After seeing high customer demand for layaway during last year's winter holiday season, Wal-Mart is expanding the interest-free pay-over-time program for Christmas.
The new program will last a month longer than last year's program and will include more items than the toys and electronics featured last year.
The world's largest retailer says its mostly lower-income shoppers are still having a hard time stretching their dollars to the next paycheck. A little more than three years into the economic recovery, shoppers, particularly in the low-income bracket, remain particularly hard hit by unemployment (explain this) and other financial worries.
The return of layaway is also occurring after the discounter, based in Bentonville, Ark., saw its sales momentum slow at its namesake U.S. business according to its latest quarterly results, though business has rebounded from a more than two-year slump.
The announcement, made Monday, also presages what's expected to be another intensely competitive holiday shopping season where merchants will do whatever it takes to lure shoppers into stores.
"Last year, millions of Americans replied on layaway at Wal-Mart to provide a great Christmas for their families," said Duncan MacNaughton, chief merchandising and marketing officer for Wal-Mart's U.S. store division, in a statement. "Because of their feedback, we're offering the service again this year and making it better than ever."
Wal-Mart said its layaway program, which will begin Sept. 16 and end Dec. 14, will give shoppers an extra month to spread their payments. The list of items that will be available for layaway has broadened too and goes beyond last year's toys and electronics. Shoppers will be able to set aside small home appliances and select sporting goods, such as trampolines and large exercise equipment.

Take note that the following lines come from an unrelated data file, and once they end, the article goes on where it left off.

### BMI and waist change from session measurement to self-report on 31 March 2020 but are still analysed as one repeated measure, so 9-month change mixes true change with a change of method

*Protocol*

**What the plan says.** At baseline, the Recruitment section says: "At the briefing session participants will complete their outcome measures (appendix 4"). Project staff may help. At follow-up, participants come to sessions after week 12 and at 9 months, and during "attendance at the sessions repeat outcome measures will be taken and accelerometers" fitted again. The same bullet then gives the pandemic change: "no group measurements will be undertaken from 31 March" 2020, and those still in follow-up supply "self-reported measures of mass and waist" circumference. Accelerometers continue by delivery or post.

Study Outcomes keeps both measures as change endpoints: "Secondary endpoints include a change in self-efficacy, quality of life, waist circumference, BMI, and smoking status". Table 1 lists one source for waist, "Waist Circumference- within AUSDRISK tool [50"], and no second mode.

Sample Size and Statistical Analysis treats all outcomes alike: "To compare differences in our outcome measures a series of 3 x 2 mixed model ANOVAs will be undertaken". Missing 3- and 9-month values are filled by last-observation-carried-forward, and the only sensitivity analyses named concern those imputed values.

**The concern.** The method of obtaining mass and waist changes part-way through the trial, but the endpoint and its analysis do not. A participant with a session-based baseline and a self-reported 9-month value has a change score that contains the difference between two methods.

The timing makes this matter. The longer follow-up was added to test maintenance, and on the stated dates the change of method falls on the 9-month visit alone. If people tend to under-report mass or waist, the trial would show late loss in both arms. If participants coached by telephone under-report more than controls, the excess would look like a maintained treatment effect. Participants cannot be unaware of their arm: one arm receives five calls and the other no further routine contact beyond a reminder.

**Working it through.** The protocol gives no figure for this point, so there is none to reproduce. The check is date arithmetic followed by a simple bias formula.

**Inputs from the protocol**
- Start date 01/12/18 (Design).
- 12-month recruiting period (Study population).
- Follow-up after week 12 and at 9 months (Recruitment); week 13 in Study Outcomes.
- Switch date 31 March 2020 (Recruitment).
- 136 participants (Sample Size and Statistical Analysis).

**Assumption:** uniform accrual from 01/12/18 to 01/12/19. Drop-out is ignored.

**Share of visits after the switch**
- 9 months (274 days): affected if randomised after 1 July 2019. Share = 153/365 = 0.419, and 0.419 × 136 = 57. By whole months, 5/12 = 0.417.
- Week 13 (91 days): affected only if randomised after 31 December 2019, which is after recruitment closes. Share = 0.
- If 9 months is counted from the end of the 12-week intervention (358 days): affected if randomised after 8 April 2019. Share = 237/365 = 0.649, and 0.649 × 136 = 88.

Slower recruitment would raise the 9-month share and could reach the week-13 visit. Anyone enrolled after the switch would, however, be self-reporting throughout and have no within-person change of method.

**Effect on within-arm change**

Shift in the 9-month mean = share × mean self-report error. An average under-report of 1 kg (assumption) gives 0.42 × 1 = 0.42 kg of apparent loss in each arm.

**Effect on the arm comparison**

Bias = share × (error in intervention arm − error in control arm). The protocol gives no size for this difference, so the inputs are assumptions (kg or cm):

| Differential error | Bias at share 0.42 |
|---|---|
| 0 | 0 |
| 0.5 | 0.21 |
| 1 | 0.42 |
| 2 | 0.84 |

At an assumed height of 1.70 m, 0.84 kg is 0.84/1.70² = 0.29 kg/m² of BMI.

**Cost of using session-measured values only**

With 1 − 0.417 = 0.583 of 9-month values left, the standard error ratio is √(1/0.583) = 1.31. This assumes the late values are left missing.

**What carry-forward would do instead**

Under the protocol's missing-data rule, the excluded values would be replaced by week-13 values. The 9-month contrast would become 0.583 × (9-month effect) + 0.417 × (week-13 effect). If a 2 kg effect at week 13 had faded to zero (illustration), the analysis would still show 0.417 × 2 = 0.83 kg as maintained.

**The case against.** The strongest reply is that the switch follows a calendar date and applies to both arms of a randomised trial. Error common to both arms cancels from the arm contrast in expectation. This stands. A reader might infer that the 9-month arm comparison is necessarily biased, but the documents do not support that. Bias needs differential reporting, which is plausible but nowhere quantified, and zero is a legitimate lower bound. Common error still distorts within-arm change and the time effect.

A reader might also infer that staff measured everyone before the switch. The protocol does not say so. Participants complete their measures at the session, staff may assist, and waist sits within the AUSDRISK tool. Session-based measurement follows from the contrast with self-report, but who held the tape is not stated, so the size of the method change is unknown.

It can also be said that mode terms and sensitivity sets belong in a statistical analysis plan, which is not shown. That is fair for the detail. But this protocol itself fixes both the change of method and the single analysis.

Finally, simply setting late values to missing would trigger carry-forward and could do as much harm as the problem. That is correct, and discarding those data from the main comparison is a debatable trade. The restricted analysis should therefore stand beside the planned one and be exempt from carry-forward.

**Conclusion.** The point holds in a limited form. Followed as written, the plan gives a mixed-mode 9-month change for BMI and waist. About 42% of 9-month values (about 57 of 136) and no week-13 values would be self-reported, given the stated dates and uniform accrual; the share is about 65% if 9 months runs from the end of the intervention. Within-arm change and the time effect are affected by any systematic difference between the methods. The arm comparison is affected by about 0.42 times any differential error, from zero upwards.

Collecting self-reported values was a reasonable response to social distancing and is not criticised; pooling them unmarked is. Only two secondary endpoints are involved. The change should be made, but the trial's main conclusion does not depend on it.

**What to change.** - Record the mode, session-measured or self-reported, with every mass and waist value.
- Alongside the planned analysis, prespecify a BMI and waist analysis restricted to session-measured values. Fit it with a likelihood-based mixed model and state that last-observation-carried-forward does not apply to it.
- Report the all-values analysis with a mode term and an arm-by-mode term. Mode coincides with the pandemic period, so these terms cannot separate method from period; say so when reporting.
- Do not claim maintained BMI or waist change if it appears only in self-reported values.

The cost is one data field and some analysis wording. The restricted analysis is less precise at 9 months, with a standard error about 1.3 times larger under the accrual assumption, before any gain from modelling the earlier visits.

Wal-Mart is still requiring that each item is priced at $15 or more, and the total layaway purchase must be at least $50.
A downpayment of 10 percent or $10, whichever is greater, is required and will be applied to the purchase, the same terms as last year. There's also a $15 fee to open an account. If the order is cancelled or not paid in full, the $15 is not refunded, but no additional cancellation fee will be charged. Shoppers who make their final layaway payment get a full refund of the $15 fee in a form of a Wal-Mart gift card.
In comparison, last year, the open fee was $5, but shoppers had to pay a cancellation fee of $10.
Layaway became popular during the Great Depression. Before the most recent recession (explain this), easy credit had made it largely a thing of the past. But when credit dried up and the job market soured, Sears Holdings, Toys R Us, and other merchants added back or expanded the service.
Citing increased costs and lower customer demand, Wal-Mart phased out its layaway in September 2006 — roughly a year before the recession began — with the exception of jewelry. But the discounter faced criticism because it built its reputation on helping the low-income shoppers.
Wal-Mart shares were little changed in pre-market trading from Friday's close at $71.99.